Kate Raworth: “I want to shift away from thinking about this growth going up or stagnant or down, because I think it’s its last century’s number and we need to be looking at something different. So let’s look at the dynamics of what our economies are producing. And I think Western, high-income economies like yours, like mine, are degenerative. We are running down the living planet in the way we produce things. We take resources, use them for a while, maybe just once, and then throw them away. So we are literally draining our earth’s resources and spewing oil waste into her sinks and pushing ourselves over planetary boundaries, causing climate breakdown and ecological crises. So these are the dramas of the times that we should create metrics for.
“We also have deeply divisive economies. America’s just actually had a fantastic decade in terms of GDP, and yet two in five Americans say they’d struggle to come up with $400 an emergency. One in three households are classified as financially fragile. What is going on with the 1 percent running away into the stratosphere? So, we need to turn degenerative economies that run down the planet into regenerative ones that work within the cycles of the living world, that are circular economies that actually restore planetary processes. And we need to turn divisive economies into distributive ones so that the median wage rises so that ordinary people doing precarious jobs actually find that earning more and they feel more secure. So to me, these are the dynamics: I want to see more regenerative economies, far more distributive economies. And then when the GDP goes up or down in that process, to me, it’s a sort of knock-on effect. And that’s why we have to take GDP off the pedestal.”
From The Reading List
Excerpt from “Doughnut Economics” by Kate Raworth
Excerpted from “Doughnut Economics.” Copyright © 2020 by Kate Raworth. Excerpted by permission of Chelsea Green Publishing, in White River Junction, Vermont. No part of this excerpt may be reproduced or reprinted without permission in writing from the publisher.
Excerpt from “Fully Grown” by Dietrich Vollrath
Reprinted with permission from Fully Grown: Why a Stagnant Economy Is a Sign of Success by Dietrich Vollrath, published by the University of Chicago Press. © 2020 by the University of Chicago Press. All rights reserved.
The New Yorker: “Can we have prosperity without growth?” — “In 1930, the English economist John Maynard Keynes took a break from writing about the problems of the interwar economy and indulged in a bit of futurology. In an essay entitled “Economic Possibilities for Our Grandchildren,” he speculated that by the year 2030 capital investment and technological progress would have raised living standards as much as eightfold, creating a society so rich that people would work as little as fifteen hours a week, devoting the rest of their time to leisure and other ‘non-economic purposes.’”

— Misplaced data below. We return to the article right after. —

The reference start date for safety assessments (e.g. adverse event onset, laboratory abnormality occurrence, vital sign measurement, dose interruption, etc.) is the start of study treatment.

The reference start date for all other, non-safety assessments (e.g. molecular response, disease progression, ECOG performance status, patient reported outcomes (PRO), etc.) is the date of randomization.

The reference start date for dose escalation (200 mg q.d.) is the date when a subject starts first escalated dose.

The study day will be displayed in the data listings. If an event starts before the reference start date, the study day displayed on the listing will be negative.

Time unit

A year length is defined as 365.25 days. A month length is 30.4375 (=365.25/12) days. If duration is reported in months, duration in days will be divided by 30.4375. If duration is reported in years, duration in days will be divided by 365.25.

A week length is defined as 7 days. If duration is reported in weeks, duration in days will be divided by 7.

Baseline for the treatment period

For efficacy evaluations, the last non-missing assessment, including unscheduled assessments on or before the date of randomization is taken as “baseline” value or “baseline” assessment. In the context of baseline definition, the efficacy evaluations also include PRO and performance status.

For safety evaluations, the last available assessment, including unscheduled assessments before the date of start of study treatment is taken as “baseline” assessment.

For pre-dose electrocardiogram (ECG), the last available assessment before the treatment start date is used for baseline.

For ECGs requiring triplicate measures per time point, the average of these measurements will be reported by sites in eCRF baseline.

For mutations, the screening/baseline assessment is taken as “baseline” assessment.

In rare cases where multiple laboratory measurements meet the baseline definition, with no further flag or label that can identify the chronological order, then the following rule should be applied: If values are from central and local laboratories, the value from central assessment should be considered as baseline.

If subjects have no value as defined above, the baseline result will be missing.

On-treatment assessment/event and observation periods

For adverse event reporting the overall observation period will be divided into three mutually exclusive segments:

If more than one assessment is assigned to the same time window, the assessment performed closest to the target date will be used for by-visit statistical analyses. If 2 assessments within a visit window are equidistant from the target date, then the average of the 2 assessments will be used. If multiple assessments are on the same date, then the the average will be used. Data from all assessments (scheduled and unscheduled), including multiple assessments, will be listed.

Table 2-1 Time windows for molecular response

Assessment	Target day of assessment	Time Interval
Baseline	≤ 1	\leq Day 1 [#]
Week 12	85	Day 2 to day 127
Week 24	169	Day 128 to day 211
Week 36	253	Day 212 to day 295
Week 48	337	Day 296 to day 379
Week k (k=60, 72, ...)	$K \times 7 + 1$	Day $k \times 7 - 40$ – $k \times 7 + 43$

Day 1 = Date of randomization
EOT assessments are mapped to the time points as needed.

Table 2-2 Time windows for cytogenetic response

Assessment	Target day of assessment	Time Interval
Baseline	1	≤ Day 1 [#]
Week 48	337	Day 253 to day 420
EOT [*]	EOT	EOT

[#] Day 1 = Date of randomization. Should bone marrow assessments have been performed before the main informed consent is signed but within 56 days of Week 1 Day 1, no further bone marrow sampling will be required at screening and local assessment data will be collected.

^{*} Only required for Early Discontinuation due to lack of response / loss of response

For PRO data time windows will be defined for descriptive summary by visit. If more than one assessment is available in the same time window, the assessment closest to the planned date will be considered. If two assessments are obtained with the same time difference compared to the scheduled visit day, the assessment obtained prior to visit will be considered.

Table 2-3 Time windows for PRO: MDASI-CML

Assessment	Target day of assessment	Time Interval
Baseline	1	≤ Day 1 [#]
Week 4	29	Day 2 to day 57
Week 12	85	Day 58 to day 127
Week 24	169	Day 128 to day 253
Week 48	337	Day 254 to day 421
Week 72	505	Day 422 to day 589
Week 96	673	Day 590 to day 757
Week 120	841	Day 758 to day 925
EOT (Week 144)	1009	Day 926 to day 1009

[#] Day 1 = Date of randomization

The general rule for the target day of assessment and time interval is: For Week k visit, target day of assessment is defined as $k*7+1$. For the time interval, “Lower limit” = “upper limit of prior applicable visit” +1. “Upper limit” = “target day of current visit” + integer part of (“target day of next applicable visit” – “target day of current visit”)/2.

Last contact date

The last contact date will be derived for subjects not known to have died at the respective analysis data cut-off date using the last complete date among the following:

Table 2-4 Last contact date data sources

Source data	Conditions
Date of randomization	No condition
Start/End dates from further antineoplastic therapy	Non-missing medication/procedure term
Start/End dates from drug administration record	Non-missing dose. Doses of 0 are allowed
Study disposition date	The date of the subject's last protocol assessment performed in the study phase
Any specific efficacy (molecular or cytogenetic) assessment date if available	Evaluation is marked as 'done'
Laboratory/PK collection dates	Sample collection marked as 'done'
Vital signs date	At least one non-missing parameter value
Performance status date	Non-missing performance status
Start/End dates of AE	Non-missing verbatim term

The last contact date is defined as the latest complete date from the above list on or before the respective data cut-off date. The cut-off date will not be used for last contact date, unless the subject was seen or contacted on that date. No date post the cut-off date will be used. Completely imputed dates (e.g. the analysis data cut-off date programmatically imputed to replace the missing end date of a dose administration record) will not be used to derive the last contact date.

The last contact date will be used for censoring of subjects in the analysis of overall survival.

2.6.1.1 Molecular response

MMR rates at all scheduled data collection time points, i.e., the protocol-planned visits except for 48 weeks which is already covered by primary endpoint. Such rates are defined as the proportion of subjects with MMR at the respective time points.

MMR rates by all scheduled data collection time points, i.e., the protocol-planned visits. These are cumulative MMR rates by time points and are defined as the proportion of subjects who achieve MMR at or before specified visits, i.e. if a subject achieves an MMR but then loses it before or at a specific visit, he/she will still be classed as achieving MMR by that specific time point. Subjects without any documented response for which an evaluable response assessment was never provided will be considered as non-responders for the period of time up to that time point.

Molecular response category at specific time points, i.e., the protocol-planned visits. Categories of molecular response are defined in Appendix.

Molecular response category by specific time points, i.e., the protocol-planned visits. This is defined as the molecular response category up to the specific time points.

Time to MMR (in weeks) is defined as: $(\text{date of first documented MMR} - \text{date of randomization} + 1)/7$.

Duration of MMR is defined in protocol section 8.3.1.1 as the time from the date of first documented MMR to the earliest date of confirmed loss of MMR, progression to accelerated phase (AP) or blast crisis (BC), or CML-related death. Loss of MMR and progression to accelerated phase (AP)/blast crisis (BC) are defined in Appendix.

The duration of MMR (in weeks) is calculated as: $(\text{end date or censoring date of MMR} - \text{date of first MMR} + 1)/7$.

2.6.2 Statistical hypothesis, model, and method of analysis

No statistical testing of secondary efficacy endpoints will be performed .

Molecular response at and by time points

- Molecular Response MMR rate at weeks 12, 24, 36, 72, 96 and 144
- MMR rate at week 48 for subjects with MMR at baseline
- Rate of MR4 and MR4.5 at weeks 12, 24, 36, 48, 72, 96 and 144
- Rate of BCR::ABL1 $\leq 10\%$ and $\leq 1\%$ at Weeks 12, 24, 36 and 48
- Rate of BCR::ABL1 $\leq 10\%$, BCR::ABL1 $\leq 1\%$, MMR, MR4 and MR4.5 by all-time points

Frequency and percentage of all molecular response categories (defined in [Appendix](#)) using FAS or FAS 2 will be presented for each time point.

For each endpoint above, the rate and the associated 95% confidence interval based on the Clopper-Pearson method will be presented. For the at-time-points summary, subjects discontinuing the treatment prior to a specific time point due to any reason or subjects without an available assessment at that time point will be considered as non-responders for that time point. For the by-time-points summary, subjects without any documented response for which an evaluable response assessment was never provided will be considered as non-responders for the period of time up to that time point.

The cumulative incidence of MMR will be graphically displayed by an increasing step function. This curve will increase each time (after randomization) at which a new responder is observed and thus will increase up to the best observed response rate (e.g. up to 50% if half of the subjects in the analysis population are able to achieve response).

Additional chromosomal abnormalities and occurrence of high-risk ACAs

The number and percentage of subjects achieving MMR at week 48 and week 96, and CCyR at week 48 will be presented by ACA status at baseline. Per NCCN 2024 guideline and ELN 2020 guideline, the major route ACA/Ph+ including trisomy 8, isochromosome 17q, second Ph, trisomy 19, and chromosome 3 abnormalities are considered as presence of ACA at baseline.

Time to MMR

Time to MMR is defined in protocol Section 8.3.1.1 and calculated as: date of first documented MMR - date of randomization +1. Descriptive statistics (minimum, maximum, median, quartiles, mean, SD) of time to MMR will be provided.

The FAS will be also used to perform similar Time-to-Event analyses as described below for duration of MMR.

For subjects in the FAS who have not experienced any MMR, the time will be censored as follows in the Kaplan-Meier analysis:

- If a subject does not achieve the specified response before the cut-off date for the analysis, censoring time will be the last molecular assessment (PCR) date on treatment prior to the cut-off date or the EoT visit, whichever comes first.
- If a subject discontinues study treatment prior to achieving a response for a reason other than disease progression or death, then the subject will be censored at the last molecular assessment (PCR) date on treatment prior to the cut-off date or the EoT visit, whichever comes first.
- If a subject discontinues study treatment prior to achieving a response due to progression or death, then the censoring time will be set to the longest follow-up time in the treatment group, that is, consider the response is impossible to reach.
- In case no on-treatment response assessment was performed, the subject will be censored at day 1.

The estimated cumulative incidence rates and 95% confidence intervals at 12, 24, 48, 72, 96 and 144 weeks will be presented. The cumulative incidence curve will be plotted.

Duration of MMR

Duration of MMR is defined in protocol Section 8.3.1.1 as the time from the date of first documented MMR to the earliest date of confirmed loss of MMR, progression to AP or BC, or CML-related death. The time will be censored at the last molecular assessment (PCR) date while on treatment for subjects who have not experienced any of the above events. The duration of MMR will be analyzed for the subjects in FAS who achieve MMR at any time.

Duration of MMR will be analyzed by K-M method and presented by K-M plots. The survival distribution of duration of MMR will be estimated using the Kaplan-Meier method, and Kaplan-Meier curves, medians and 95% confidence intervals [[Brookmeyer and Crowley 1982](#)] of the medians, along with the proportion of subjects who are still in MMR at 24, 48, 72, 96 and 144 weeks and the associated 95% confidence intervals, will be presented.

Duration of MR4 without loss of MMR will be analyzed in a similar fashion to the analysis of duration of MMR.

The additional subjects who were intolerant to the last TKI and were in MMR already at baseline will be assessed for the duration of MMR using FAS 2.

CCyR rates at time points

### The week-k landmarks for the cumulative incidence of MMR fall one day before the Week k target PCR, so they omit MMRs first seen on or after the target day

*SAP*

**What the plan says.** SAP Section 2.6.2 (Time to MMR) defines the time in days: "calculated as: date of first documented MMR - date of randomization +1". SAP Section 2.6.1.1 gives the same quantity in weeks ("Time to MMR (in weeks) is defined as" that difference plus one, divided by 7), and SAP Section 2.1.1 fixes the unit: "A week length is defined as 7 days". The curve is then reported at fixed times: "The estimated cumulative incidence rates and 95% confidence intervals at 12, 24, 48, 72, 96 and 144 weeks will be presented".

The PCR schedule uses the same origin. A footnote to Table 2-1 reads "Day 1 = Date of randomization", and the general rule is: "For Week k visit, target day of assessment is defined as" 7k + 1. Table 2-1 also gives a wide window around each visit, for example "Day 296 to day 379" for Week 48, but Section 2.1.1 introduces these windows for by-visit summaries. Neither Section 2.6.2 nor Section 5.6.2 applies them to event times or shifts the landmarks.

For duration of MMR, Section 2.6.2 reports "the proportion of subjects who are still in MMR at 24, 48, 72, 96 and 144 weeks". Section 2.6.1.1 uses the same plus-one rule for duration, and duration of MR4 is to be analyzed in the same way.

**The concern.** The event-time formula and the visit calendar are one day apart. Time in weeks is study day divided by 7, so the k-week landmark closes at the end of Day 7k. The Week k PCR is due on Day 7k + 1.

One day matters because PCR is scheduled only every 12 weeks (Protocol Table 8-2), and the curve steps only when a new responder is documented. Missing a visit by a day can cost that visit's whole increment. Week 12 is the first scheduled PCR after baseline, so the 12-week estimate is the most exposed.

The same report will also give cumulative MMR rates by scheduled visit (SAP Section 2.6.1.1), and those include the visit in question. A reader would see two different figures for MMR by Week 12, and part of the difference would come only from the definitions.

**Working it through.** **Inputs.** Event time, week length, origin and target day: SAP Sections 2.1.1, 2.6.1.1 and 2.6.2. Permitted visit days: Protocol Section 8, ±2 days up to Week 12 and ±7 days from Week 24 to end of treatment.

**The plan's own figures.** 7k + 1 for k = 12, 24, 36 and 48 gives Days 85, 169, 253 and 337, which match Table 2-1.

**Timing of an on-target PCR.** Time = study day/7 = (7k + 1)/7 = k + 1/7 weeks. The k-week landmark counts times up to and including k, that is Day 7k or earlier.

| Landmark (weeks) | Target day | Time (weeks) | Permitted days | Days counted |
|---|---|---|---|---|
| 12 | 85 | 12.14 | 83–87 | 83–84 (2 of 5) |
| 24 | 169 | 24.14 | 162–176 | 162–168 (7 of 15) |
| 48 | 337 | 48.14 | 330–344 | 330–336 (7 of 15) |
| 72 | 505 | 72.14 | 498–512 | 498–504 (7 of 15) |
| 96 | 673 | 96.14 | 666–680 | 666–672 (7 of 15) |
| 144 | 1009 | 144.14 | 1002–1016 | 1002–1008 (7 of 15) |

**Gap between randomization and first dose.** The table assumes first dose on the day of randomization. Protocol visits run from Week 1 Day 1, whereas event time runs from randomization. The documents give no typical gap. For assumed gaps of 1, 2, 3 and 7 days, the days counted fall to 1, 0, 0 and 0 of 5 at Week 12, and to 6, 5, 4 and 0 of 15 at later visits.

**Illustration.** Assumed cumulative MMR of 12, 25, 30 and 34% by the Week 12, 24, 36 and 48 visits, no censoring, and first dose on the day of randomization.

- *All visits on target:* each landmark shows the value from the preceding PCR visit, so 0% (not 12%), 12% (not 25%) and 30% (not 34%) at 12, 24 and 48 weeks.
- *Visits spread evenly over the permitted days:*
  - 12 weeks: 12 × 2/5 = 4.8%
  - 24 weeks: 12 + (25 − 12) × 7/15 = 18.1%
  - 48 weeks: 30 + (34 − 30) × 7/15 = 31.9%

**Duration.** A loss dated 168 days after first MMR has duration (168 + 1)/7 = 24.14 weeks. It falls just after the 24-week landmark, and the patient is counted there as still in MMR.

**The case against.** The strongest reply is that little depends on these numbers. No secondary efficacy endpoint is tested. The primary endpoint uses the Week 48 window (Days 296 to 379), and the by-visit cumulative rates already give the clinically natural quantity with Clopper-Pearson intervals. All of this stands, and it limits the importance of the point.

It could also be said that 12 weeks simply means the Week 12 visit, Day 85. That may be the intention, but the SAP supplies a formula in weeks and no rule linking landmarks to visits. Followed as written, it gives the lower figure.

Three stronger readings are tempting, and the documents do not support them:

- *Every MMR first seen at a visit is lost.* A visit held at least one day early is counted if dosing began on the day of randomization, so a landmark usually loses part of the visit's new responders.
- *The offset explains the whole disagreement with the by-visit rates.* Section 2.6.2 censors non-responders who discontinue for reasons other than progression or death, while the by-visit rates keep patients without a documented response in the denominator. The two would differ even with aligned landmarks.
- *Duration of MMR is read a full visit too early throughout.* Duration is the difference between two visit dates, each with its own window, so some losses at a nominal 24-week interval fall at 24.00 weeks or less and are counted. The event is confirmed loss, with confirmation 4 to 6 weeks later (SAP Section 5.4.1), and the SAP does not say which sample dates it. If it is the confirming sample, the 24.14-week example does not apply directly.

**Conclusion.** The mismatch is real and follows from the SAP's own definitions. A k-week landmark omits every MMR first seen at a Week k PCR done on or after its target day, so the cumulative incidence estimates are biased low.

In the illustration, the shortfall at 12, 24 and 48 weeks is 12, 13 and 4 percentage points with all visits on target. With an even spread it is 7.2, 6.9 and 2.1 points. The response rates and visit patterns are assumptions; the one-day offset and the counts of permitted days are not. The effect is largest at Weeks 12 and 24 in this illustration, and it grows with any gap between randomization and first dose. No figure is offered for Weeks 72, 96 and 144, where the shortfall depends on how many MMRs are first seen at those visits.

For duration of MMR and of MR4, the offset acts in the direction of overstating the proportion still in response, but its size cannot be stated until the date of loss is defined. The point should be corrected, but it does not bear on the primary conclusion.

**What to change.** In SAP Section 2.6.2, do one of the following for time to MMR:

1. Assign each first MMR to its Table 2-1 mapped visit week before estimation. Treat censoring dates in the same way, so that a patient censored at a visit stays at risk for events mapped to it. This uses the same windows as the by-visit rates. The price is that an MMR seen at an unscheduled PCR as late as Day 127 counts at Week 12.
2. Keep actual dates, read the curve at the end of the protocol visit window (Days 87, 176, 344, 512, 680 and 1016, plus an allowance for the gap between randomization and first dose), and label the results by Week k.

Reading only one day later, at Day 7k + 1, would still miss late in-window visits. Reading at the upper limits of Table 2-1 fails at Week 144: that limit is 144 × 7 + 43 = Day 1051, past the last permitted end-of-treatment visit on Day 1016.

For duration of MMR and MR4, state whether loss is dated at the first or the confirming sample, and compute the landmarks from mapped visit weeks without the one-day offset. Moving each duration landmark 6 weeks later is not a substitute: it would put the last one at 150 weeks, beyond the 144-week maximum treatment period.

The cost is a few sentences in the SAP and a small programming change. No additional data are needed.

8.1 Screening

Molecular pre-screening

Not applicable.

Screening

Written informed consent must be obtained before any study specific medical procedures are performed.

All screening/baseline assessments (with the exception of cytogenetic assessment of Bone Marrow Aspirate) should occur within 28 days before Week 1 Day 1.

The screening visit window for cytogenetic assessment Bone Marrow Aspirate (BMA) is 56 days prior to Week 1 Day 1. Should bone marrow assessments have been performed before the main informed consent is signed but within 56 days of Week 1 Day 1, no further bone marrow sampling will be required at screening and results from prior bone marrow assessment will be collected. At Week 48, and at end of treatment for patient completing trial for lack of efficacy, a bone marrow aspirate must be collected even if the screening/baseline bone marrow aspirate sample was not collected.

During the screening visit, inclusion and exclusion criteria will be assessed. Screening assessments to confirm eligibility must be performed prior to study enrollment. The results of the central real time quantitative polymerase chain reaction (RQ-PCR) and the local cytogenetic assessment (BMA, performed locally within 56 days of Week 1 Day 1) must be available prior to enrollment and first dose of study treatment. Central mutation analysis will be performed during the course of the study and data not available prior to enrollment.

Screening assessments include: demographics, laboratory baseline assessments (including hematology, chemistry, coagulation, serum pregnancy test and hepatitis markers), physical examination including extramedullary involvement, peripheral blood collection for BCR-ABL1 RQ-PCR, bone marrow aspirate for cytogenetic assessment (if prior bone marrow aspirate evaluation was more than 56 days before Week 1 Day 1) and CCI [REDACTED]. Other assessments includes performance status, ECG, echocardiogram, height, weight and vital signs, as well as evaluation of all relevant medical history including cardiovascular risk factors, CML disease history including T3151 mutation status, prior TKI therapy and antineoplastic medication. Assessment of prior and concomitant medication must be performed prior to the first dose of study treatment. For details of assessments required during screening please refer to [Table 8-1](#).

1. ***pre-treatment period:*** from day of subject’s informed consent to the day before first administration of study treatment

“As striving for greater affluence faded, he predicted, ‘the love of money as a possession . . . will be recognized for what it is, a somewhat disgusting morbidity.’ This transformation hasn’t taken place yet, and most economic policymakers remain committed to maximizing the rate of economic growth.
“But Keynes’s predictions weren’t entirely off base. After a century in which G.D.P. per person has gone up more than sixfold in the United States, a vigorous debate has arisen about the feasibility and wisdom of creating and consuming ever more stuff, year after year. On the left, increasing alarm about climate change and other environmental threats has given birth to the ‘degrowth’ movement, which calls on advanced countries to embrace zero or even negative G.D.P. growth.”
The Washington Post: “Opinion: Let’s celebrate slow economic growth” — “For the United States, the 21st century has been a time of less-than-spectacular economic growth. The highest annual inflation-adjusted economic growth rate since 2010 is 2.9 percent (in 2015 and 2018). In the 2000-2009 decade, which included the Great Recession, the annual average was 1.9 percent.
“These numbers concern everyone. President Trump has said the growth rate should be ‘4, 5 and maybe even 6 percent, ultimately.’ An actual economics expert, former Obama administration treasury secretary Larry Summers, has written extensively about ‘secular stagnation,’ and identified it as a possible cause for the West’s ‘surly and dysfunctional’ politics.
“But what if slow growth instead reflects great economic success? That’s the provocative thesis of a new book, cleverly titled ‘Fully Grown,’ by economist Dietrich Vollrath of the University of Houston. Vollrath not only offers the proverbial two cheers for slower growth rates, but also explains why many oft-proposed policy solutions are not likely to rekindle rapid growth.”
This article was originally published on WBUR.org.